The Cure for a Crowded Life
Dr. Jim Denison
Have you heard of the new organization, “Sink Eaters Anonymous”? This is a support group for those who are too busy to sit down and eat a meal, so they stand at the kitchen sink and eat with their hands as quickly as possible. We are busy people. Too busy.
We are lonely people as well. Mother Teresa said that the great epidemic of our time is not AIDS or leprosy, but loneliness. Last Sunday our deacons spoke with ninety-three people who called in response to the television broadcast, and found loneliness to be the common theme in nearly every conversation. One woman said she would close her eyes and die if she could, she is so lonely.
And some of us are confused people as well. Some of us don’t know who we are, or why we’re here.
Alexander Curry is a thirty-something Wall Street trader for a large brokerage house. He lives in a luxurious Upper East Side apartment with the latest of everything. Yet he says, “I feel that there is a lack of purpose in my being. I don’t understand why I’m here. I don’t really try to understand why I’m here because I think it would probably be futile. It does provide a real hole in my existence.”
A psychologist spent four and a half years surveying over four thousand executives who would be considered very successful by the world’s standards. Six out of ten said their lives were empty and had no personal meaning. Six out of ten!
Wouldn’t it be wonderful if there were a spiritual discipline you and I could practice which would help us with our busyness, our loneliness, and our confusion? Actually, there is. It is the ancient discipline of solitude.
The simple fact is that our souls need time alone with God. God made us this way. But it isn’t easy, is it? When were you last alone with God for a long time? Has it been a long time? You may wonder, Why practice the discipline of solitude? How? Is it even possible, or are our busy, lonely, confused, crowded lives the best they can be?
I have a word of hope and encouragement from Jesus for every crowded life here this morning.
The Scripture on solitude
“Very early in the morning, while it was still dark, Jesus got up, left the house and went to a solitary place, where he prayed” (v. 35). Jesus has just spent an exhausting day. He started the day by preaching in the synagogue at Capernaum, the most important town on the northwest side of the Sea of Galilee. He exorcised a demon in the worship service. He healed Peter’s mother-in-law. He spent the evening healing all the sick of this large town.
If I were to preach this morning, and cast a demon out of someone right here in church, then go to a member’s house for lunch and heal his mother-in-law; then spend the evening until late counseling with people from all over North Dallas who have come to me with their problems, I would feel tomorrow like Jesus feels here.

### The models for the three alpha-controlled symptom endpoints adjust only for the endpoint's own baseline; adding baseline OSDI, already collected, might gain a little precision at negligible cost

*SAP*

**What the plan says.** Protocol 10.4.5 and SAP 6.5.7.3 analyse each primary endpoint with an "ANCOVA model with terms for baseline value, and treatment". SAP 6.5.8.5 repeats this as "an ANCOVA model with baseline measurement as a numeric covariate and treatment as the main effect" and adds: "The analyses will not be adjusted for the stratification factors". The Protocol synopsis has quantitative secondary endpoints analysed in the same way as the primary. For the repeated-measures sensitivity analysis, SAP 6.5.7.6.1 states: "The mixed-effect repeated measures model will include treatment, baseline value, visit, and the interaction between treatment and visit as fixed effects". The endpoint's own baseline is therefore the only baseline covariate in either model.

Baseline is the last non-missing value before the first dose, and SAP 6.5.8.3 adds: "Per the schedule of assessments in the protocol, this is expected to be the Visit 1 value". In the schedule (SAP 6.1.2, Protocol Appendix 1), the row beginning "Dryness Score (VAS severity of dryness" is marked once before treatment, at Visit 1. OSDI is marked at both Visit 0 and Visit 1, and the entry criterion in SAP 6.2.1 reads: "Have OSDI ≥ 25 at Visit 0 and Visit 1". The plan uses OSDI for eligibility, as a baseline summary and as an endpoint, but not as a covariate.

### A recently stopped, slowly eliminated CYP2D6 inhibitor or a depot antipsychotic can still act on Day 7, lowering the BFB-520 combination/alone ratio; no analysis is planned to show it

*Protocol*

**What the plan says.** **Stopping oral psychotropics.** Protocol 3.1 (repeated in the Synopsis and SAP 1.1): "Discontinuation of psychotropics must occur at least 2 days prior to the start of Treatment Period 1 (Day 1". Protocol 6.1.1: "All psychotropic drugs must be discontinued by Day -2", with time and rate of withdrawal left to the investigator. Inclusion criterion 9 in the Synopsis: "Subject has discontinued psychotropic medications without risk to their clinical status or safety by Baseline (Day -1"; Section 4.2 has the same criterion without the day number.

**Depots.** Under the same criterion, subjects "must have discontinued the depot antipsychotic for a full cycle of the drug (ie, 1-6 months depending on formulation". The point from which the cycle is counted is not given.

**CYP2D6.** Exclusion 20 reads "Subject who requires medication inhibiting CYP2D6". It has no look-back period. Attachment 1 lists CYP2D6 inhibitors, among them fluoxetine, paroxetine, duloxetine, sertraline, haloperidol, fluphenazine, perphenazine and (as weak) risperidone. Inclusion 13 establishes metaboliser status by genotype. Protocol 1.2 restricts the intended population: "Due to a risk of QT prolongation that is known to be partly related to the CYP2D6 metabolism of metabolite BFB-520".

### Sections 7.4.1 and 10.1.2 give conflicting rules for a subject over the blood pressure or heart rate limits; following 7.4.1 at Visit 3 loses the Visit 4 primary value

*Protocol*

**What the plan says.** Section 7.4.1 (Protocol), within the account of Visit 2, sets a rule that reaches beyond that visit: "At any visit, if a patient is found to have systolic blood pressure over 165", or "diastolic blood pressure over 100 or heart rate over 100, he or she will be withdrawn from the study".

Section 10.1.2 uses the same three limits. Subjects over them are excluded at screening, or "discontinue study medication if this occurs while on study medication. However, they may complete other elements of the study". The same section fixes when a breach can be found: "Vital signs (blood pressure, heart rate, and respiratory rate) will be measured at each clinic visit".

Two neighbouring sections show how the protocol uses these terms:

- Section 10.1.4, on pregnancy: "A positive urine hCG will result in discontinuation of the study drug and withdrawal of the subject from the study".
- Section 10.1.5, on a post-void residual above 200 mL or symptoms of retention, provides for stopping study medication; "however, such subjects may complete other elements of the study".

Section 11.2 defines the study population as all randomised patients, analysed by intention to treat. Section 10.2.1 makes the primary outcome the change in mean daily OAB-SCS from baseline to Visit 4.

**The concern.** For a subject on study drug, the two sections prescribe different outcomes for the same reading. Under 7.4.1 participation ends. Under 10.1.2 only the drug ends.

Now it’s the day after the Sabbath—Monday morning to us. I know a preacher who doesn’t take Mondays off because he refuses to feel that bad on his day off. Jesus, on the other hand, gets up before dawn, around three or four in the morning. He leaves Peter’s house in Capernaum and walks out of town. He goes to a “solitary place,” literally a “wilderness place” in the Greek. Some place where no one else would see him, off the road, out in the country. If I were to get up tomorrow morning around 3 or 4, get in my car and drive out of the city, pull off the road, and hike out into a field alone, I would do what Jesus did here.
And he “prayed.” The Greek “imperfect” tense indicates that he continued to pray, all morning long. Not for just a few minutes, but from 3 or 4 until daybreak, two or three hours of solitude with God. When’s the last time you spent this much time alone with God? Have you ever?
But this is bad church growth strategy. Imagine planting a church and preaching the first Sunday to standing-room-only crowds, then not coming back for the next service. Jesus’ movement is just taking off, and he’s left town.
So Peter and the others come to help Jesus out. They “hunt him down,” the Greek says. They look all over for him until they find him, so they can bring him back, so he won’t miss his big chance. But Peter and the others are disappointed, and all Capernaum with them. Jesus says, “Let us go somewhere else—to the nearby villages—so I can preach there also. That is why I have come” (v. 38).
He goes to the people, where they are, as they are. To the “villages”—we would call them the “county-seat towns.” To their “synagogues” (v. 39), where he could reach the most people. Jesus was a master strategist, knowing where to invest the most to reach the most. And this entire tour, which occupied weeks and even months of Jesus’ precious time on earth and led to ministry and healing with untold thousands, was birthed early one morning when Jesus practiced the spiritual discipline of solitude with his Father.
Clearly, Jesus needed the discipline of solitude. Do we?
For this simple reason: you and I have exactly the same needs in our lives as Jesus experienced here. For one, he needs to know his life purpose. Here he faces something of an identity problem: who would he be? The local pastor of Capernaum? A faith-healer of great reputation and power? If he stays here, these are inevitable. The decision he makes here will determine the very future of his ministry.
And he faces this issue by time alone with God. Now he can say, “This is why I have come,” or “this is what God sent me to do.” He knows the “one thing,” because he has spent time alone with God.